The Electoral College And The Influence Of — страница 2

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while southern cities such as Phoenix and San Diego have seen rises in population of 69% and 64% respectively. These population changes show that there is a growing divide between the prosperous south and the industrial north, this view is backed up by the reallocation of EC votes with many northern states losing votes to southern states. This shift in the balance of power means that campaign strategies for the two main parties in the US have now changed. Many northerners are traditionally Democrats, but with so many migrating to the more Republican south, it means that states such as California and Florida are now more likely to swing to the Democrats. Arizona is a fine example of these huge swings in voting behaviour, ever since the 1940 s it has been staunchly Republican, but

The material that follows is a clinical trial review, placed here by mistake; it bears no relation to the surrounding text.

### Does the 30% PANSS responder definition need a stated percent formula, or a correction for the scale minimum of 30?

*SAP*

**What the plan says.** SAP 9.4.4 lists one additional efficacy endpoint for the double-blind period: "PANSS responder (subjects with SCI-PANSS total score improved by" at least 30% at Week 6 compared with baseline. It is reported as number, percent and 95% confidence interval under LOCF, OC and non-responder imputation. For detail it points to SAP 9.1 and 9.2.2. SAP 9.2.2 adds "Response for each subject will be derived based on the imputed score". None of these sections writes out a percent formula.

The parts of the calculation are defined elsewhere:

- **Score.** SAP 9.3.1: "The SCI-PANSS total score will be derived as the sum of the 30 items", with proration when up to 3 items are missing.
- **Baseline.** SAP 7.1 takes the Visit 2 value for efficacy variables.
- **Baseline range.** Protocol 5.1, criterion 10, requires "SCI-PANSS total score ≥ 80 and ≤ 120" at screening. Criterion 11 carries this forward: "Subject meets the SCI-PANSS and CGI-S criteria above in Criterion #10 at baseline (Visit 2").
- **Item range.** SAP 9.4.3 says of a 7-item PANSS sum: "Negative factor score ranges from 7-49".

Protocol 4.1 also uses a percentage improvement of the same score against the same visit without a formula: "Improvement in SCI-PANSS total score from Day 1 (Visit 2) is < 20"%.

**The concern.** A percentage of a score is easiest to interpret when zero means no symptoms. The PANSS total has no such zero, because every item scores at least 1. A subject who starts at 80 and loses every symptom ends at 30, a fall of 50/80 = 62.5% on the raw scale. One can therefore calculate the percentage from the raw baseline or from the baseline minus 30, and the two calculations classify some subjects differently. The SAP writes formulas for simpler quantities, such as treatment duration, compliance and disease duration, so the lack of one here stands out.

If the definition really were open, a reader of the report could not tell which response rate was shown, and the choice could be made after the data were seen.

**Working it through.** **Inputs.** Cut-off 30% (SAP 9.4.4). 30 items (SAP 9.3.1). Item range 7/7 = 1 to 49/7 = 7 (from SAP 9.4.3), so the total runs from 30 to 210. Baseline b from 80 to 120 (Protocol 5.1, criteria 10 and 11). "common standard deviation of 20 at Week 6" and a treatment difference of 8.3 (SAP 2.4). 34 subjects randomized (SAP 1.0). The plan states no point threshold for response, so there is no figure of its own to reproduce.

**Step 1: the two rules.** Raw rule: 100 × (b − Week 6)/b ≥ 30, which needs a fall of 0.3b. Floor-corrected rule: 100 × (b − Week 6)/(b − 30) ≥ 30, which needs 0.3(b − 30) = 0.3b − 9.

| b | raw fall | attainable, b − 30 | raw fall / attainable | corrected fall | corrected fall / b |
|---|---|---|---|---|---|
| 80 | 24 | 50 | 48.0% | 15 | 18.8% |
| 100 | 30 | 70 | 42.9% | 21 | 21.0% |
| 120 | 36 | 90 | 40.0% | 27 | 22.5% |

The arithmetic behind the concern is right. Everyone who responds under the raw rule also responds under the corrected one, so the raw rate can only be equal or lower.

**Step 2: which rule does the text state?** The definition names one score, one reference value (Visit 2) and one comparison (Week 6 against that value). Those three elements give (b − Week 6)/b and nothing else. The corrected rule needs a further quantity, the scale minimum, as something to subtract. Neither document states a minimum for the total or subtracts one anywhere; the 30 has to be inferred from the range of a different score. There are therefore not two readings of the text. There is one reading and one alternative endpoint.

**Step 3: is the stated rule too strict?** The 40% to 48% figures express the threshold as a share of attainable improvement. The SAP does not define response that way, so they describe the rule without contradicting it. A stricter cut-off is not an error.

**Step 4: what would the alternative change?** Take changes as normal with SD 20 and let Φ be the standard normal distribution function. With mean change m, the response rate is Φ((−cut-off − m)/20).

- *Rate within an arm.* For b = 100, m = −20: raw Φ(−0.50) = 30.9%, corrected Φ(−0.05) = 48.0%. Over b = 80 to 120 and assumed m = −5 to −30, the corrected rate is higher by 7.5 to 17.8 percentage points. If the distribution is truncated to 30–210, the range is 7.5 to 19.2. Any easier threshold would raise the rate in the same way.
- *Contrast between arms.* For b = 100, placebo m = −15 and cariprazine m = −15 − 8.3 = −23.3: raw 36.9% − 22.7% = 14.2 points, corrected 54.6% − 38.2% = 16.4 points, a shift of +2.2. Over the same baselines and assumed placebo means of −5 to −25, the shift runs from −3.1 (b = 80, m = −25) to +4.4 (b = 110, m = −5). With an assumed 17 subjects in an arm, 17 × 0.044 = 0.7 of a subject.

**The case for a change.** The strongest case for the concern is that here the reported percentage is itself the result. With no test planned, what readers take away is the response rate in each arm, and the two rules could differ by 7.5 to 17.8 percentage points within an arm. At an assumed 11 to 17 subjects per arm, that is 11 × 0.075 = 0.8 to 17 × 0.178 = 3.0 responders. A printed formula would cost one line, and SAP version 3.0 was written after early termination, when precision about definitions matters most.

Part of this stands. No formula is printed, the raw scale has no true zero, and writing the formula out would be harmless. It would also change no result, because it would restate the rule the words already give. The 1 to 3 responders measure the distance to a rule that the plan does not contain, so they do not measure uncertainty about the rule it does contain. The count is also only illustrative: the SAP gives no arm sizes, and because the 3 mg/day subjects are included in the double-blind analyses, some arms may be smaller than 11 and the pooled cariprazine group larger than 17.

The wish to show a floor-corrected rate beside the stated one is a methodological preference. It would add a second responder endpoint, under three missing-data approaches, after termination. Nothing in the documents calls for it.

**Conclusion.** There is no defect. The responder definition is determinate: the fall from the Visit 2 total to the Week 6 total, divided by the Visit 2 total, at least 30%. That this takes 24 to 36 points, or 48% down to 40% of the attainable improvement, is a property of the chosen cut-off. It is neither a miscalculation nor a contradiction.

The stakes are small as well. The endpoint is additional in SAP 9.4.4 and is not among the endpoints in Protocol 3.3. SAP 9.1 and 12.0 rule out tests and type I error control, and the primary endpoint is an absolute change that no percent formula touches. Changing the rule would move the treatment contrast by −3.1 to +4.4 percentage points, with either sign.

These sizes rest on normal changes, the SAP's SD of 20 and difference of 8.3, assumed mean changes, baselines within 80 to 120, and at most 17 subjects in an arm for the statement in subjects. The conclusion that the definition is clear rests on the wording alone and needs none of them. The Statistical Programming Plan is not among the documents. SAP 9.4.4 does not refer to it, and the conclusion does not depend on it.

in 1996 the Democrats won it. These changes have also gone in the other direction. States that used to have only a Republican minority now find that they are the majority because so many Democrats have moved south. States in the mid-west such as Kansas and Wyoming now tend to favour the Republicans instead of the Democrats. As a result of the changes to the population campaign strategies have seemingly been almost reversed, with Republicans now targeting the north for seats, while the Democrats are now campaigning more heavily in the south. The balance of power in the Electoral College has now shifted away from the smaller populated northern states, such as Wyoming and Alaska, towards the larger southern states, such as California, Texas and Florida.